“Don’t paddle on the chair, don’t put your elbows on the table, how do you ask for things” … these and a thousand other things we have heard from our parents since we were very young.
We owe most of our good behaviour to our parents. They have been teaching us how we should behave, however, we get online and we forget many of the things we usually do in real life. This happens because we lose the awareness that behind the screen there are people reading.
In social media, interactions are between human beings. When we enter a new culture (and social media is one of them) we are exposed to making some mistakes:
- We can offend without intending to.
- We can misinterpret what others say and be offended when it was not the intention.
Therefore, in addition to never forgetting that we are interacting with people, we should know the basic rules of netiquette.
To minimise beginners’ mistakes and to help veterans help them in this task, we must start from the premise that people would rather make friends than win enemies, and that by following a few basic rules, we can avoid the mistakes that will prevent us from making friends.
What is netiquette?
Now we come to the actual definition of Netiquette. It is simple, it is the etiquette used to communicate on the net. “The rules required by good manners or prescribed by an authority to be observed in social or official life”.
In other words, netiquette is a set of rules for behaving appropriately online.
The basic rules of netiquette
Remembering the human
The golden rule taught to us by our parents and early educators was very simple: “don’t do to others what you wouldn’t want them to do to you”. Try to put yourself in other people’s shoes. Stand up for yourself, but try not to hurt the feelings of others.
When we are having an online conversation (whether it is an exchange of emails or a response to a group discussion) it is very easy to misunderstand what is being said. And it is easy to forget that our correspondent is a person with feelings very similar to our own.
As a solution, the writer Guy Kawasaki proposes an exercise that can be done before sending an email, which consists of asking oneself: would I say this to that person’s face? If the answer is no, we should rewrite and revise again. Repeat the process until you feel that what you are sending through cyberspace is the same as what you would say to the person’s face.
Follow the same standards we use in real life
In real life we respect the law, either willingly or simply out of fear of the consequences if we are caught committing a crime. Well, it seems that, online, the chances of getting caught are more remote than in real life?
I’m not going to go into this subject, which would take up a lot of time, but what I will say is that, if we comply with the law in real life, let’s do the same on the net.
Let us be ethical. Let’s not believe those who say: the only ethics that exist in cyberspace is to do things without consequences.
Know where we are in cyberspace
Netiquette varies from domain to domain. What is perfectly acceptable on Twitter may be condemnable on Facebook. When we enter a social network or community that is new to us, we should take time to observe. Pay attention to the conversations or read the archives. Get a sense of how people who are already participating are acting. And then, let’s participate too.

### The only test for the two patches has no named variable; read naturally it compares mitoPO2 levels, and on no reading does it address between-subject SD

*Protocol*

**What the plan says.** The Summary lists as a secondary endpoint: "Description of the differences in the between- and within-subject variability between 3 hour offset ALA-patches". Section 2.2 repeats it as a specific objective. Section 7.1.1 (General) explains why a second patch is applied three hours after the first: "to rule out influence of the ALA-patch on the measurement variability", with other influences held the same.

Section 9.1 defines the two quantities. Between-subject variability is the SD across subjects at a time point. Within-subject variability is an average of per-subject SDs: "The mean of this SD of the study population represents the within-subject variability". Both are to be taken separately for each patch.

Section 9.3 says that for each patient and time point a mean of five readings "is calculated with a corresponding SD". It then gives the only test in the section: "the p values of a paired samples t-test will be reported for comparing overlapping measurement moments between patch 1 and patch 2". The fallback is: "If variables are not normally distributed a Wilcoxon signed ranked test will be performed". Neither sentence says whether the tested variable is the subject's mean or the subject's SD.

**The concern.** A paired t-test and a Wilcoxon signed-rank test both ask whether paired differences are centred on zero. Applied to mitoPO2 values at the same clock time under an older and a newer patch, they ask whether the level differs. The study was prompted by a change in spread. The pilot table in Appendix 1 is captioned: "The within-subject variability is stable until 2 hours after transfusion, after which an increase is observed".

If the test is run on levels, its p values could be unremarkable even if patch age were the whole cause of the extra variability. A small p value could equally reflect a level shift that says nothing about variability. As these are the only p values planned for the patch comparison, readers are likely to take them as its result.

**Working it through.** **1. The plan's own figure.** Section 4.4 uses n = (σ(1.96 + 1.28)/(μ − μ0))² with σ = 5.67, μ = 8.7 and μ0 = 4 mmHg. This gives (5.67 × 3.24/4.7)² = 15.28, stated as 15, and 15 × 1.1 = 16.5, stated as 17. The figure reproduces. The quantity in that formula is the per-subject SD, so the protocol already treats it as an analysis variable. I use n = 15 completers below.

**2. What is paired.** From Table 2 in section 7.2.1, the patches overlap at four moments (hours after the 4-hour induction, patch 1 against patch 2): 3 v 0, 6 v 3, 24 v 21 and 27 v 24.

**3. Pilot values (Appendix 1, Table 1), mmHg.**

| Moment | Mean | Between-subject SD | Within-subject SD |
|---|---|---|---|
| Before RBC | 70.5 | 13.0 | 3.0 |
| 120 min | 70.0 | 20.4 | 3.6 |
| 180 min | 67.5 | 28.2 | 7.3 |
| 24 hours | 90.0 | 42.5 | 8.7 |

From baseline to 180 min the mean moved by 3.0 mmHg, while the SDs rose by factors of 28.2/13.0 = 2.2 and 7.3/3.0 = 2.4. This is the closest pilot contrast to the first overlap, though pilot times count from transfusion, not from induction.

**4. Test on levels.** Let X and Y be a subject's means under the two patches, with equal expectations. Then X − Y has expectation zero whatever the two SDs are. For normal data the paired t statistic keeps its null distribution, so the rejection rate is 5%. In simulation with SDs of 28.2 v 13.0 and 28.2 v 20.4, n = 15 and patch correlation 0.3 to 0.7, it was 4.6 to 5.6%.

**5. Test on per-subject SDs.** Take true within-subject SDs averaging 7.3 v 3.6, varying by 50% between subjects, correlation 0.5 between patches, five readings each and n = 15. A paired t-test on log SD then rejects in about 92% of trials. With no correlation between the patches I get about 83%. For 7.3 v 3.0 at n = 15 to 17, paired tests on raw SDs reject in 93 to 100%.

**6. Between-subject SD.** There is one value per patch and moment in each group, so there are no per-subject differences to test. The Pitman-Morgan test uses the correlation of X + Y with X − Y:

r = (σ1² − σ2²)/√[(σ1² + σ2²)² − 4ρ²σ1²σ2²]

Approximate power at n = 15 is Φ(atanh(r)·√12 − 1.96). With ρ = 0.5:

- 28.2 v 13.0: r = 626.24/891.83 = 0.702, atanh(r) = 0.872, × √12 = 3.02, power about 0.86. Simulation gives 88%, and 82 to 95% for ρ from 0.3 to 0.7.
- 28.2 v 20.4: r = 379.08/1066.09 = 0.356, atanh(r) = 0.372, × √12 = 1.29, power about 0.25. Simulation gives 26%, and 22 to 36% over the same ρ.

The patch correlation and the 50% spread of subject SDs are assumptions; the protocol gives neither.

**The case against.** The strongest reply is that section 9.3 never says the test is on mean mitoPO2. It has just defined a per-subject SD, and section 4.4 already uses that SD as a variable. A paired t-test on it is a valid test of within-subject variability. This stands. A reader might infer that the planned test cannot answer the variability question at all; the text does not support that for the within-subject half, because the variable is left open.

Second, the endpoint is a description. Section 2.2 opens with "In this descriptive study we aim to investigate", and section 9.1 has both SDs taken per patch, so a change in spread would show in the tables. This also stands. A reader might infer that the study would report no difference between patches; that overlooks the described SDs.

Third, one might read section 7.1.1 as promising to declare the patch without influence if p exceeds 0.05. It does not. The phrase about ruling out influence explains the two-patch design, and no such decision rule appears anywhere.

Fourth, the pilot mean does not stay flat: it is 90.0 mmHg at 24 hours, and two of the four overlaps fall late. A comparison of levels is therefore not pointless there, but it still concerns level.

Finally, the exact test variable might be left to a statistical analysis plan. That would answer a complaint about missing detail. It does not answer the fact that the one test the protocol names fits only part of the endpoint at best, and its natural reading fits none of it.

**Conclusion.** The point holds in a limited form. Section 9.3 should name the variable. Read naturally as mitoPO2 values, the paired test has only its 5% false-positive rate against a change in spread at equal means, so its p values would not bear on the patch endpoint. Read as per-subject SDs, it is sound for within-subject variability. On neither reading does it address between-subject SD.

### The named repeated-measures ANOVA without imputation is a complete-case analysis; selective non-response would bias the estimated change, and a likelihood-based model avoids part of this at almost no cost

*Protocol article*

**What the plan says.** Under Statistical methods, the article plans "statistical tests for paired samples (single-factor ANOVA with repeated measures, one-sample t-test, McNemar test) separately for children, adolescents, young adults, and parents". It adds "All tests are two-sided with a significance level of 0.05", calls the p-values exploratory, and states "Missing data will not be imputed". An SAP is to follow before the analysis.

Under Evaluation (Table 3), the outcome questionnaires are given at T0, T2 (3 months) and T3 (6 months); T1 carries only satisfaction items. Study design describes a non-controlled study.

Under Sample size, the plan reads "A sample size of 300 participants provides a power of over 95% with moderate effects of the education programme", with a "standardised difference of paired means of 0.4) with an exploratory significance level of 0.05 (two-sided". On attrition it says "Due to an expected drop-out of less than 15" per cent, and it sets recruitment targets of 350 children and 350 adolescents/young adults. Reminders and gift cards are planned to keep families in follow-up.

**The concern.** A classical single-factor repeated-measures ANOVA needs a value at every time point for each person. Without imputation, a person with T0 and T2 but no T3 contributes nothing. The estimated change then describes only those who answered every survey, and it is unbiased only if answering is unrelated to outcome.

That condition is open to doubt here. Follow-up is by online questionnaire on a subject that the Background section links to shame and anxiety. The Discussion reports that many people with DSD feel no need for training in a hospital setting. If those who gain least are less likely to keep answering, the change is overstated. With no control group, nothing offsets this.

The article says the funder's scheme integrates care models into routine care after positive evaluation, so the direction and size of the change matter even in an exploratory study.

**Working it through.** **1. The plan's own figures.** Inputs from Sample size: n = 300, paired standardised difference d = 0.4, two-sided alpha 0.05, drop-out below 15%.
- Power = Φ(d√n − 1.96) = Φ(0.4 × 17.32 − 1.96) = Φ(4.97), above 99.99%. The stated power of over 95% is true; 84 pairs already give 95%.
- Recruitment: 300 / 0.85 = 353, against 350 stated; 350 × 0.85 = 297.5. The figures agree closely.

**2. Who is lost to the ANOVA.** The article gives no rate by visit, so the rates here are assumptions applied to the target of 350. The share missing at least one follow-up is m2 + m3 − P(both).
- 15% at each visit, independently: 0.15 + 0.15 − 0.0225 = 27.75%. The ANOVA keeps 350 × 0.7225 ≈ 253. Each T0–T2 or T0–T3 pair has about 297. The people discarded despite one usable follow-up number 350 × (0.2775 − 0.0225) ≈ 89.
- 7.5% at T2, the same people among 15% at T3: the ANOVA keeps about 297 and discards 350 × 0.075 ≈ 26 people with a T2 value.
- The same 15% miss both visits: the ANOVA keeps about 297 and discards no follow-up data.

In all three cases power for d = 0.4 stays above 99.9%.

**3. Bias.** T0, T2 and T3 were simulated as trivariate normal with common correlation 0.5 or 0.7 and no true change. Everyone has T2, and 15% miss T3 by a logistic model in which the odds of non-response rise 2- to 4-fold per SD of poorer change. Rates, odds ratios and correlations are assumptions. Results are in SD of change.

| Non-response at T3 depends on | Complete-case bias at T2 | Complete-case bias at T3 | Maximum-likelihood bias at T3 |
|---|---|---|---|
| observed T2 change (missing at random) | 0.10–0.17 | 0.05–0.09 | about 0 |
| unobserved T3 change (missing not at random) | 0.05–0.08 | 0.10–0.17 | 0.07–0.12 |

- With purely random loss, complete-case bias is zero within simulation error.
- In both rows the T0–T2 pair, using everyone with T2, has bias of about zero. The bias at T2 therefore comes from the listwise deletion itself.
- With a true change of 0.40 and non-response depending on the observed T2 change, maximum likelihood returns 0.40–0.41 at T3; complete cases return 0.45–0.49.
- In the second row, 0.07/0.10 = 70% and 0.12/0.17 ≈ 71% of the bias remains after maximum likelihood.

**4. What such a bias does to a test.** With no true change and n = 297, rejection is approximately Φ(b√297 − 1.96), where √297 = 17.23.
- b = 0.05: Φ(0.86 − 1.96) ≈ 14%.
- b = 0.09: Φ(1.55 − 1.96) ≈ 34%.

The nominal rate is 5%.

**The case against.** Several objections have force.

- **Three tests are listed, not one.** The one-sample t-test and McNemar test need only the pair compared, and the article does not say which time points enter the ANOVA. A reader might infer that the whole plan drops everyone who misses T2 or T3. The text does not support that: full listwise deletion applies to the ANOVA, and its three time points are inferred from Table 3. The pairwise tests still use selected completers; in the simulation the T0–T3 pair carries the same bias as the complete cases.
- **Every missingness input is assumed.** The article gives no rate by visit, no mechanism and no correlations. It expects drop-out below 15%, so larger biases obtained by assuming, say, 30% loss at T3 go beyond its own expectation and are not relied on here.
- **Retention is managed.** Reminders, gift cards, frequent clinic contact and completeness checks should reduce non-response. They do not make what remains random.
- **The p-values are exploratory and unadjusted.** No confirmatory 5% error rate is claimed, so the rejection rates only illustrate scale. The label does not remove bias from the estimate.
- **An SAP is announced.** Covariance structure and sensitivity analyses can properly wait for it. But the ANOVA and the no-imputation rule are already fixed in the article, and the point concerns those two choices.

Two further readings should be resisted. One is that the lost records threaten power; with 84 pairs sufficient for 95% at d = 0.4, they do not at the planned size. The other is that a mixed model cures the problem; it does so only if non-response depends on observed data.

Respect each other’s time
In today’s world, time is money. It is essential that we are aware that when we send an email, post on a forum or in a community, we are using or expecting to use other people’s time. Therefore, it is our responsibility to make sure that the time they spend reading our message is not wasted. Let us remember that we are not the centre of cyberspace.
Take advantage of anonymity
On the web, we will not be judged on our physical appearance, but we will be judged on the quality of our writing. This means that writing and grammar count.
Let’s write about what we know and be consistent. Pay attention to the content of what you write. Make sure you know what you are talking about (when you write “I understand that” or “it seems to me that in this case…”), make sure you check the facts before you send the text. Misinformation, typos and misspellings spread like wildfire on the web.
It is better to communicate simply. Let us also make sure that our comments are clear and logical. It is perfectly possible to write a paragraph without errors in wording or grammar, but without making sense. This is more likely to happen when we are trying to impress someone and we use a lot of complicated words that we don’t understand ourselves.
Sharing expert knowledge
The strength of Web 2.0 lies in the number of people who use it. The reason why asking questions online works is because so many knowledgeable people read them. And if only a few of them offer intelligent answers, the sum total of the world’s knowledge increases.
The Internet itself started and grew because some scientists wanted to share information. Let’s not be afraid to share what we know with others.
It is a good idea to share with others the answers we get to the questions we ask through this medium. If we are experts in something, there is a lot we can contribute that is both satisfying and rewarding. Let’s not abuse the advantages we may have.
Some people have more influence on social networks or are even experts on different topics. Knowing more than others or having more knowledge of how different systems work does not give us the right to take advantage of others.
Excusing the mistakes of others
We were all, at one time or another, beginners on the net. When someone makes a spelling mistake, makes a strong comment, asks a silly question or gives an unnecessarily long answer, be patient. If the mistake is small, don’t make a comment.